Artificial Intelligence “Jolted by Success”

01.11.17 | 3 min read | Text by Steven Aftergood

Since 2010, the field of artificial intelligence (AI) has been “jolted” by the “broad and unforeseen successes” of one of its component technologies, known as multi-layer neural networks, leading to rapid developments and new applications, according to a new study from the JASON scientific advisory panel.

The JASON panel reviewed the current state of AI research and its potential use by the Department of Defense. See Perspectives on Research in Artificial Intelligence and Artificial General Intelligence Relevant to DoD, JSR-16-Task-003, January 2017.

“AI technologies are of great importance to DoD missions. Defense systems and platforms with varying degrees of autonomy already exist. More importantly, AI is seen as the key enabling technology (along with human-computer interactions of various kinds) of a ‘Third Offset Strategy’ that seeks for the U.S. a unique, asymmetric advantage over near-peer adversaries.”

The JASON report distinguishes between artificial intelligence — referring to the ability of computers to perform particular tasks that humans do with their brains — and artificial general intelligence (AGI) — meaning a human-like ability to pursue long-term goals and exercise purposive behavior.

“Where AI is oriented around specific tasks, AGI seeks general cognitive abilities.” Recent progress in AI has not been matched by comparable advances in AGI. Sentient machines, let alone a revolt of robots against their creators, are still somewhere far over the horizon, and may be permanently in the realm of fiction.

While many existing DoD weapon systems “have some degree of ‘autonomy’ relying on the technologies of AI, they are in no sense a step–not even a small step–towards ‘autonomy’ in the sense of AGI, that is, the ability to set independent goals or intent,” the JASONs said.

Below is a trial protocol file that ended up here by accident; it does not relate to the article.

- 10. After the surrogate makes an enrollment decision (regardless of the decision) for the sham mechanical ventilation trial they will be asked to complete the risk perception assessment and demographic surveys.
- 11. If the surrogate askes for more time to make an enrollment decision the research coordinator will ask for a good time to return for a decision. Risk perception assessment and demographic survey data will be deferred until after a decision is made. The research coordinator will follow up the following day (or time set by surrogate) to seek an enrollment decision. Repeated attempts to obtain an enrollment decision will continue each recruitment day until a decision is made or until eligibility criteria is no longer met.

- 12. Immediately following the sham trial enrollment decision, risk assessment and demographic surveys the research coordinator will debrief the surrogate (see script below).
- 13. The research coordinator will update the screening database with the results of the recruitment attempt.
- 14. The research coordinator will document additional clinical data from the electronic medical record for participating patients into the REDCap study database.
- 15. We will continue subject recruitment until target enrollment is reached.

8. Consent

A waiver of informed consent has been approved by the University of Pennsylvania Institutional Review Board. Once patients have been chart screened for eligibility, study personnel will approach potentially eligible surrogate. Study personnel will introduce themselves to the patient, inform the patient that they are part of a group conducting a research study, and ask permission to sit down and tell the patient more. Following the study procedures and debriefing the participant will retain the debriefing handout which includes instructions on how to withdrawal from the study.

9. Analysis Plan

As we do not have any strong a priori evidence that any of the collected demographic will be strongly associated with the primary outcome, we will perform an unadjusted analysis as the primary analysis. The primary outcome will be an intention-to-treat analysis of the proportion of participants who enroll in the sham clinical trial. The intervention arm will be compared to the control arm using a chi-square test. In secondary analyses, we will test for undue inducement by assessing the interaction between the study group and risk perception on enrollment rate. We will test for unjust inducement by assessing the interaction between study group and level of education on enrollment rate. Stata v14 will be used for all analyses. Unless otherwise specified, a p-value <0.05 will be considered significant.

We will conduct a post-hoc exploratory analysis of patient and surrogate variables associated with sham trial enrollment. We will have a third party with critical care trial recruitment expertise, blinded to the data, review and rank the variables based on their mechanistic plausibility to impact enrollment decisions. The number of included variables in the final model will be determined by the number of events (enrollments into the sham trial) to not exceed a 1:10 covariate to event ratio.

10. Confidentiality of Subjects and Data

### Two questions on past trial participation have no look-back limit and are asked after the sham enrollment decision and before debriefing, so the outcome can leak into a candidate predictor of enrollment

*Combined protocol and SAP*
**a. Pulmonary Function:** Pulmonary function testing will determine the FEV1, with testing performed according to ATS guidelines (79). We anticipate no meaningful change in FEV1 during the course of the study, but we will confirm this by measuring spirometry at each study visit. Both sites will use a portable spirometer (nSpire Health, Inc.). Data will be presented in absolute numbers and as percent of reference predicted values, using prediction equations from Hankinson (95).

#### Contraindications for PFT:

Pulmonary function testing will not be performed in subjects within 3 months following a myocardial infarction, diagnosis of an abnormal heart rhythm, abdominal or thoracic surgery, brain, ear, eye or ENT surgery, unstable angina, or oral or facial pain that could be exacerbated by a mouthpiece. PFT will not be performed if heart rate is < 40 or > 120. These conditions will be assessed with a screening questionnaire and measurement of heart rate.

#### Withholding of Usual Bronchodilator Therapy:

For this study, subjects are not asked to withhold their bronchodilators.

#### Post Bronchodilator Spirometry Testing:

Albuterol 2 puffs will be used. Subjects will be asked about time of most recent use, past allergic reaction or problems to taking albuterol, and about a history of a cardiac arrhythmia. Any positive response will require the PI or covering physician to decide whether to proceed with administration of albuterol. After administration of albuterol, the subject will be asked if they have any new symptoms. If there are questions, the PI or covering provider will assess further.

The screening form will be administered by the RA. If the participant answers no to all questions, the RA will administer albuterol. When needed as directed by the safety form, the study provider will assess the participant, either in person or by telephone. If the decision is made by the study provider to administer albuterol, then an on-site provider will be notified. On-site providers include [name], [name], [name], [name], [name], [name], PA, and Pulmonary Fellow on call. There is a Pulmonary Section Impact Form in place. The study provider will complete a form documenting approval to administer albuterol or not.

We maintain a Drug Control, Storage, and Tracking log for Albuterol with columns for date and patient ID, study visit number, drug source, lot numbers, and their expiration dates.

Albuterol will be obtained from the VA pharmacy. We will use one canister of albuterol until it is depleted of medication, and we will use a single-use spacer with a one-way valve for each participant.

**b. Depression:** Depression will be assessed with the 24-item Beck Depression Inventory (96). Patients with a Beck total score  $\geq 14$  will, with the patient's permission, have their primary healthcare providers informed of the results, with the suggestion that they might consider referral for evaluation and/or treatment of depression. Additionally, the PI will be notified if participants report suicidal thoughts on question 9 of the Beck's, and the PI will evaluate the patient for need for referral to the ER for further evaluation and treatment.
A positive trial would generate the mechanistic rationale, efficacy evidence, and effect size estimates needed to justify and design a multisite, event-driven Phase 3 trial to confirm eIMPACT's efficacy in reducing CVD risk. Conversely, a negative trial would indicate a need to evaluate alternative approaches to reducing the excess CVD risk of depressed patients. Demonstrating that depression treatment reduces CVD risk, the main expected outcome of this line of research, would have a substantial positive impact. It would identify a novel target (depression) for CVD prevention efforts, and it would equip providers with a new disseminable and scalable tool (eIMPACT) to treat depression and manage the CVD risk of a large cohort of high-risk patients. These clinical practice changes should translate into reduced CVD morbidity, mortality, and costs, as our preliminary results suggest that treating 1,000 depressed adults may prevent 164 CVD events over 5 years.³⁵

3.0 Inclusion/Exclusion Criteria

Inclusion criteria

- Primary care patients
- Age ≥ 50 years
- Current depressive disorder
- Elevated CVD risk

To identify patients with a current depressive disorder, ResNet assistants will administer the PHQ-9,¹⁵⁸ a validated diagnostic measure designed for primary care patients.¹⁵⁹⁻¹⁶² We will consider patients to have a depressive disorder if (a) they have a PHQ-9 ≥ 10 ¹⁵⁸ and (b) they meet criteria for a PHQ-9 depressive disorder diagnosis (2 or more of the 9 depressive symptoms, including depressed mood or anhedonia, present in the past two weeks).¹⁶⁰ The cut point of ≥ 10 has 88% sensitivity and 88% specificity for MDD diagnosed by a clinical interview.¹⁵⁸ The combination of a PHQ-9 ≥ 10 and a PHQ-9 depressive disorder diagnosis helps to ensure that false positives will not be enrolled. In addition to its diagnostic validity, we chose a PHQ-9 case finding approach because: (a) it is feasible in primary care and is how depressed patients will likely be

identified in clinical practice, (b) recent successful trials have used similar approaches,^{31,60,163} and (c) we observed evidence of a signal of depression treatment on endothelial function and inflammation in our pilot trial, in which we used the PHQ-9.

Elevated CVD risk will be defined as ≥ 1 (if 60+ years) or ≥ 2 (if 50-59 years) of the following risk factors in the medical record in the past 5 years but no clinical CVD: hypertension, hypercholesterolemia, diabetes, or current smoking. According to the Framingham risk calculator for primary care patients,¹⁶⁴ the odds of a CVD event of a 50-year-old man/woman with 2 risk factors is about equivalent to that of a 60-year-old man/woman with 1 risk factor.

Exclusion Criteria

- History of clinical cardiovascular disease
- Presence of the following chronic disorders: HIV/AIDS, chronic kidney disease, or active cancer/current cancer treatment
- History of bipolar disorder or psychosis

“Indeed, the word ‘autonomy’ conflates two quite different meanings, one relating to ‘freedom of will or action’ (like humans, or as in AGI), and the other the much more prosaic ability to act in accordance with a possibly complex rule set based on possibly complex sensor input, as in the word ‘automatic’. In using a terminology like ‘autonomous weapons’, the DoD may, as an unintended consequence, enhance the public’s confusion on this point.”

Nevertheless, even if they are more “automated” than genuinely “autonomous,” many existing applications of artificial intelligence “have achieved performance that exceeds what humans typically do.”

And while artificial intelligence can have damaging or disruptive implications in other contexts, that may not be so in the military. “Displacement of soldiers’ jobs by technology is a benefit, not an economic or social harm,” the JASON report said.

Yet the path forward for DoD to adopt new AI applications is not simple or smooth. A major obstacle is the difficulty of validating those applications to establish their safety and reliability.